For every twenty sensible small ‘bolt on’ purchase made by a typical company’s management, who seek to steadily evolve into a stronger more sustainable business, there’s typically only one transformational corporate deal. But when one of the latter does come along – such as AIM listed payment processor Optimal Payments’ (OPAY) Eu1.2 billion acquisition of the privately owned Skrill this week – it makes the pulse of both Sell side analysts and existing investors beat faster.
When board members buy or sell shares in their own company, canny investors take note. Such action, which can only be carried out in ‘open’ periods (ahead of a company year-end, and after the announcement of trading results) is perhaps the best indicator that one can expect when discerning how a listed company is performing. Such director purchases or sales, however small, have to be reported to the wider market in order that all existing and potential investors become aware. Call them ‘insiders’ if you wish. Although there can be good reasons for a senior executive director to sell shares (for instance a divorce settlement or property purchase), such transactions merit scrutiny to see if investors should have concerns and follow the insiders’ lead.
As promised in the previous blog, entitled ‘Choosing a collective investment’, this article seeks to illustrate some of the suggested strategies by highlighting a few collectives of the writer’s choice. The first is an actively managed closed ended fund (not subject to in or outflows of investors’ monies) enabling investment into large global blue chip companies. The second collective facilitates ownership of the FTSE100 – which represents almost 80% of the UK equity market – delivering this index’s returns in the most reliable fashion, and at the lowest possible cost. The third selection features another actively managed fund, but this one is open ended (and so impacted by the movement of investors’ subscriptions) but its bid and offer prices will more accurately reflect the worth of the underlying assets than an investment trust whose (share price) valuation could differ significantly from the net asset value of its portfolio of investments.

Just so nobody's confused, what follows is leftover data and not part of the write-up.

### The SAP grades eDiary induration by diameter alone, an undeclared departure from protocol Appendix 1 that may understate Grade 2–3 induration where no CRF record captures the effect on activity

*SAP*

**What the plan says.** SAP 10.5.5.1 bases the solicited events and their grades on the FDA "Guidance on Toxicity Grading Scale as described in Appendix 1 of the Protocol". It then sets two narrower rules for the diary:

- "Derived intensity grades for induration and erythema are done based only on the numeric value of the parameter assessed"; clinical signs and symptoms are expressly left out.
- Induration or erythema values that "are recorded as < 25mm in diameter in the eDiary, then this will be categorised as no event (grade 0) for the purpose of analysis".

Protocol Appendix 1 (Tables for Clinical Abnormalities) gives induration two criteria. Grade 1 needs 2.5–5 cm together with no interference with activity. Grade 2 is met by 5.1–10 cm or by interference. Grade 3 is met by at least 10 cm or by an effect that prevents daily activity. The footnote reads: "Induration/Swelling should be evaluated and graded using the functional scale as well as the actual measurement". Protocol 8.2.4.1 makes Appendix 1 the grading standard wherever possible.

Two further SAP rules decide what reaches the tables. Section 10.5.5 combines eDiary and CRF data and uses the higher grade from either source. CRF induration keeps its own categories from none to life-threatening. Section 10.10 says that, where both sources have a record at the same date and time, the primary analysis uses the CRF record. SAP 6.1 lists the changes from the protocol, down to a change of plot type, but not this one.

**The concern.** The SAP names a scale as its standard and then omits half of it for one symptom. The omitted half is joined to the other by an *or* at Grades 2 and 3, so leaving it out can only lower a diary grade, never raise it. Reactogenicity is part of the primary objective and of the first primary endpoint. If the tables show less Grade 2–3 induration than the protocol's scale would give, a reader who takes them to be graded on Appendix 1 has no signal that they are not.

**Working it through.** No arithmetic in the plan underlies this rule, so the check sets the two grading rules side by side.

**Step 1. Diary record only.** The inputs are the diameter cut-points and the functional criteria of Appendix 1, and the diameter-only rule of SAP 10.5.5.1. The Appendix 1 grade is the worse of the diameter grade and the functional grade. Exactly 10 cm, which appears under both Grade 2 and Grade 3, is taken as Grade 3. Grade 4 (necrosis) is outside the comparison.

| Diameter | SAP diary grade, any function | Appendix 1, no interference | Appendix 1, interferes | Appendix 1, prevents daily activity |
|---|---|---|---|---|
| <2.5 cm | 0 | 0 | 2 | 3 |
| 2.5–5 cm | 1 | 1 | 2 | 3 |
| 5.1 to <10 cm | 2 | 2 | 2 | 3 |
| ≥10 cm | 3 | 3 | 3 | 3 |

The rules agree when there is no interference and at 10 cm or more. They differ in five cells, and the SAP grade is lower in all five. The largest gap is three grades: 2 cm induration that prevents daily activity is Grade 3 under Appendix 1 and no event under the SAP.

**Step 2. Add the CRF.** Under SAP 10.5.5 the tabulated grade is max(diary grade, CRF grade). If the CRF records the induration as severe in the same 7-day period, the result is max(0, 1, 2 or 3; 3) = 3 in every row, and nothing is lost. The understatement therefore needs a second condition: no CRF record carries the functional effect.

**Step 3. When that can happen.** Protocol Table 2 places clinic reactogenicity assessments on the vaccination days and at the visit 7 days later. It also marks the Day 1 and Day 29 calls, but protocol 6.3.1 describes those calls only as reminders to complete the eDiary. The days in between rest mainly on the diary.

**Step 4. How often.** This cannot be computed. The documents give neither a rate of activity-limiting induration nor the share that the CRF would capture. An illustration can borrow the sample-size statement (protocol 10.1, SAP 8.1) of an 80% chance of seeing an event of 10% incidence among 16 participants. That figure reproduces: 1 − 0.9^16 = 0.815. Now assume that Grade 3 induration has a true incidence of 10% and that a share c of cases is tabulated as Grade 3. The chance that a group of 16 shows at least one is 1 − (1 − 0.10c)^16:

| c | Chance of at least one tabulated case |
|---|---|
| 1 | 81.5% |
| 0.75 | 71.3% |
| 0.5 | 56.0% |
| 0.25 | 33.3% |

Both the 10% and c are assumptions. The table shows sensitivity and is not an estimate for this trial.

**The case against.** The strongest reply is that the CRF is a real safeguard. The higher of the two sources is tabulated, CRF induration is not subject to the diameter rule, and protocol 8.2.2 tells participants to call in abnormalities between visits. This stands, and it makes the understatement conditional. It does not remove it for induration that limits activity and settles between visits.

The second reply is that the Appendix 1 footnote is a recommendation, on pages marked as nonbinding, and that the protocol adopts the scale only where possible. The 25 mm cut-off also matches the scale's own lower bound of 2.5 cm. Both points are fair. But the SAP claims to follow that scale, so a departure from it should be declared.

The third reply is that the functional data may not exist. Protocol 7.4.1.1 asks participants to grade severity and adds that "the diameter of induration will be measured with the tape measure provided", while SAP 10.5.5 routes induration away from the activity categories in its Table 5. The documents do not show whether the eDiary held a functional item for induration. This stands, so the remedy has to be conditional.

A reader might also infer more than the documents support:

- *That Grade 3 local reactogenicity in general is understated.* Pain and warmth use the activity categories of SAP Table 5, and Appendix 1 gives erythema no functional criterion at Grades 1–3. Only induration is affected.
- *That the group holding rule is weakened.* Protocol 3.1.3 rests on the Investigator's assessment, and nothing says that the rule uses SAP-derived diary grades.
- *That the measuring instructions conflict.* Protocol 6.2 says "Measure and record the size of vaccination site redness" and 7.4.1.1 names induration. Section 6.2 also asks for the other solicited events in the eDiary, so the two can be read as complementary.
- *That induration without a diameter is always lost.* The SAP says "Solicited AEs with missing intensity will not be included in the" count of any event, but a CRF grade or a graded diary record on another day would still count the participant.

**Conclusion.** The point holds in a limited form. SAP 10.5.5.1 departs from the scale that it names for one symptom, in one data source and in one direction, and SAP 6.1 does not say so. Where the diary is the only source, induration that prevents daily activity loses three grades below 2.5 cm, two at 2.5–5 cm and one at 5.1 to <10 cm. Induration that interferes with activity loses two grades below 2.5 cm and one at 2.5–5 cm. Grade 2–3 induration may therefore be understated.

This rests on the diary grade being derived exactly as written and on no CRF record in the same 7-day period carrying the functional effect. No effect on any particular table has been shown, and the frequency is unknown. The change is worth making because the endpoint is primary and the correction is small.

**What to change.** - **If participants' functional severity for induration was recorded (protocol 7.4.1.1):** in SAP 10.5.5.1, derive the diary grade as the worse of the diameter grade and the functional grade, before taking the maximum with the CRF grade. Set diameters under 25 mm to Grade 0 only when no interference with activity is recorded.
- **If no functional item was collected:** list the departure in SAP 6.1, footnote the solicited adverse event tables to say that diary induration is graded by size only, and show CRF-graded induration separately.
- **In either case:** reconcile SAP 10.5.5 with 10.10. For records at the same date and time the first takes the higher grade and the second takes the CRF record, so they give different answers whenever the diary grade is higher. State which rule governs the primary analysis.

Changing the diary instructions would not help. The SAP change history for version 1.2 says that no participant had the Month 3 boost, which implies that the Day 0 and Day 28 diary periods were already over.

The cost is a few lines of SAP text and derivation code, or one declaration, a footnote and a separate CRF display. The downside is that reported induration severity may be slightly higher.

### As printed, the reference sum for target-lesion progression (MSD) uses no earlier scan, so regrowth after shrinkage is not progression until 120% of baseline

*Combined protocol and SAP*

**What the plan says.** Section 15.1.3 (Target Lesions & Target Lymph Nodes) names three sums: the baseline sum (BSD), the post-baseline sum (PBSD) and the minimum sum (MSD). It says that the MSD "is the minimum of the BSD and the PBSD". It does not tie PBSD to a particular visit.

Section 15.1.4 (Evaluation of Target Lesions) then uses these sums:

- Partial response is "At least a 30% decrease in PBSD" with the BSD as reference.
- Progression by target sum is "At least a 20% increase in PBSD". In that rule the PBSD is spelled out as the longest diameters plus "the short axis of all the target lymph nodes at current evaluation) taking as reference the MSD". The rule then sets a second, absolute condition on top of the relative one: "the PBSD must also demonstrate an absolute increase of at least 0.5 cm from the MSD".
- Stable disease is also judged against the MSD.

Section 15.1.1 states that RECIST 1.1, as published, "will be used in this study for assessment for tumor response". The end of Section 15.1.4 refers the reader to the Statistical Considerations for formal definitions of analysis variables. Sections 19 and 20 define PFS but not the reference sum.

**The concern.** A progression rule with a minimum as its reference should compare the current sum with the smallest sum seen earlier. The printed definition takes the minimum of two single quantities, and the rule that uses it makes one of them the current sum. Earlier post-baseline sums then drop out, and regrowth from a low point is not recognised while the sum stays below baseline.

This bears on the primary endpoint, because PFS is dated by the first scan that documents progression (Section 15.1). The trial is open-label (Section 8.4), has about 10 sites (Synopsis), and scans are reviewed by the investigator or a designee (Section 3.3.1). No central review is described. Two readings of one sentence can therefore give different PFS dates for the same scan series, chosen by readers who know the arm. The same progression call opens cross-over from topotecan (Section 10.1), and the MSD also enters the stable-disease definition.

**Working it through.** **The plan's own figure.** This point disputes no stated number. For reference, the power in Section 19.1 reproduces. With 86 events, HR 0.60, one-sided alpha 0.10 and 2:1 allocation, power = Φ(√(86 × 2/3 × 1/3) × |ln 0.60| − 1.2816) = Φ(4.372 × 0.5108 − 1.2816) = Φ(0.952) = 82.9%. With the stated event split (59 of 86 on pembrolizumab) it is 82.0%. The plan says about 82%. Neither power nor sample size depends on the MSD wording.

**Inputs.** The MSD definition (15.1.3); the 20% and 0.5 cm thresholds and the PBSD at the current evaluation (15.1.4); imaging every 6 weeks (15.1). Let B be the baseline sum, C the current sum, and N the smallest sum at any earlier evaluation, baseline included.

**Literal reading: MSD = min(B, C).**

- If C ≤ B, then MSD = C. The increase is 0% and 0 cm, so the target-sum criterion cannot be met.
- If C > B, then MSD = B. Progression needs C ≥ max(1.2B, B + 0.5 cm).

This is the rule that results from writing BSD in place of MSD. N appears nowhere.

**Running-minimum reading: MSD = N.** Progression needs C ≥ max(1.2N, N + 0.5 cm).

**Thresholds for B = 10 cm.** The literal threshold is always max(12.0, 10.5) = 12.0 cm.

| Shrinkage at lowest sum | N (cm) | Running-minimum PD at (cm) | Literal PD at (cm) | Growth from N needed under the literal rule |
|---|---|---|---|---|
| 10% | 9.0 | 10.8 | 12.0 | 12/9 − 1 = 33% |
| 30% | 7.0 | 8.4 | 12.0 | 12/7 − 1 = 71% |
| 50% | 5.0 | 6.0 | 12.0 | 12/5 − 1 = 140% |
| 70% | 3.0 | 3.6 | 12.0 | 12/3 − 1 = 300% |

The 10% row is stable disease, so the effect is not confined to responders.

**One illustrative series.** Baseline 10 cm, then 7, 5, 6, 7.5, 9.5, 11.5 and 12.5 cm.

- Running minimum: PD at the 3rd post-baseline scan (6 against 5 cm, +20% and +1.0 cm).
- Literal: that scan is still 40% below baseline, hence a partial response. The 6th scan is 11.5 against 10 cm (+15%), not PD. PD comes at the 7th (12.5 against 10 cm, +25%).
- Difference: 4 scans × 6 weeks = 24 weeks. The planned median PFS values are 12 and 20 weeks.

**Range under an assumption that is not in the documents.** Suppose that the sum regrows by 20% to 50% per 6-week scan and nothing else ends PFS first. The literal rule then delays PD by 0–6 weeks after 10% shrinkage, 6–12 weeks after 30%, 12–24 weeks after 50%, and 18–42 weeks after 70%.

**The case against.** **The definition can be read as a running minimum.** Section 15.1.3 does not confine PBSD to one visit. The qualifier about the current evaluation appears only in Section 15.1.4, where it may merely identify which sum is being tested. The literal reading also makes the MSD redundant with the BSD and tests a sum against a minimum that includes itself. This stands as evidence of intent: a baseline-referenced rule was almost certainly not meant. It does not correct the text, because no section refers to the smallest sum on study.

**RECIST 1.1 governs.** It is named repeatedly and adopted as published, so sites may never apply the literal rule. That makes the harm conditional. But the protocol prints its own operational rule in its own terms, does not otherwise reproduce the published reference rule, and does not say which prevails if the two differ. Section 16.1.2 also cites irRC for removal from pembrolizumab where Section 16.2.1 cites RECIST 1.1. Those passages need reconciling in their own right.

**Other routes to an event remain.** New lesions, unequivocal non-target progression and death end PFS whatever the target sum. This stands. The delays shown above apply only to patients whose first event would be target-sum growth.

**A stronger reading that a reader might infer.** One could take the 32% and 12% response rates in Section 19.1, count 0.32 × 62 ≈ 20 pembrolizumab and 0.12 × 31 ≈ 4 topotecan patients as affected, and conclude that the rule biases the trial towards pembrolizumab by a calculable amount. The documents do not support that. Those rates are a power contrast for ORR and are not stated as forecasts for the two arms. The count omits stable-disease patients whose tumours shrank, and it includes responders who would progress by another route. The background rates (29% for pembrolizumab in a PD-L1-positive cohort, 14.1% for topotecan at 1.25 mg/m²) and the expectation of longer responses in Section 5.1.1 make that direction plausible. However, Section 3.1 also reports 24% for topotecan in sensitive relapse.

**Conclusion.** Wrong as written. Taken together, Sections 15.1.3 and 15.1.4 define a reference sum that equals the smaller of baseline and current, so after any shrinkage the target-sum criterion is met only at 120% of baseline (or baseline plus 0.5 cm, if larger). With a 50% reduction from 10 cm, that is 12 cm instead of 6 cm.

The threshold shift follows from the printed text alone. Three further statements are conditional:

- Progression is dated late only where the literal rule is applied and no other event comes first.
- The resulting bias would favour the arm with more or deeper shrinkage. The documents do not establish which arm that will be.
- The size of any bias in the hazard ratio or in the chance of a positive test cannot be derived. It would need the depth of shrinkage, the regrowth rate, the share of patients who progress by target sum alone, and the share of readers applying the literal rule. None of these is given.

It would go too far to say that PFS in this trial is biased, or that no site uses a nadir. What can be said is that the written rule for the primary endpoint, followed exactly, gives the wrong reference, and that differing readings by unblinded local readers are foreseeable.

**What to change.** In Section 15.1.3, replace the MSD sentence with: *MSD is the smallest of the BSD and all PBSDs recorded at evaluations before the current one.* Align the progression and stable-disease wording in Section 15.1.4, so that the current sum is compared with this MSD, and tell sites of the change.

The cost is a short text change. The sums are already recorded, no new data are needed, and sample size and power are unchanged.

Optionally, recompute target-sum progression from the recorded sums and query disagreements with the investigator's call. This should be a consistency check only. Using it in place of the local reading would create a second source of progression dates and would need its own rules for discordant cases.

It took a long time to arrive, but this week the index of the 100 largest (as measured by total worth of their equity – market capitalisation) companies listed on the London stock exchange finally broke into new ground. As at the point of writing this (the close of business on 26 February 2015), the FTSE100 stood at 6,949 - surpassing its previous closing level of 6930 reached on the last day of the previous millennium. In the following decade – the so-called ‘noughties’ have been termed the ‘forgotten’ decade – company profits and dividends significantly increased overall, but the index of mega cap stocks failed to make progress as these earnings were de-rated by investors. Of the 100 constituents of the FTSE as at 31 December 1999, 61 disappeared over the next ten years; falling prey to predators or merging with rivals, and today less than half of the companies featured when the index enjoyed those (technology-media-telecommunications induced) heady heights of 1999. Then, the average price/earnings multiple of the FTSE100 was in excess of 30, by contrast the current valuation of the UK’s blue chips is – at 14 times calendar 2014’s profits – very close to its longer term historic level. And given the exceptionally low yield currently on offer from long term yields (UK equity’s natural ‘risk-free’ comparator), the FTSE100 appears fairly, rather than fully, valued. Per 29 December’s blog, the writer maintains the view that the FTSE100 will reach 7,100 by the end of 2015.
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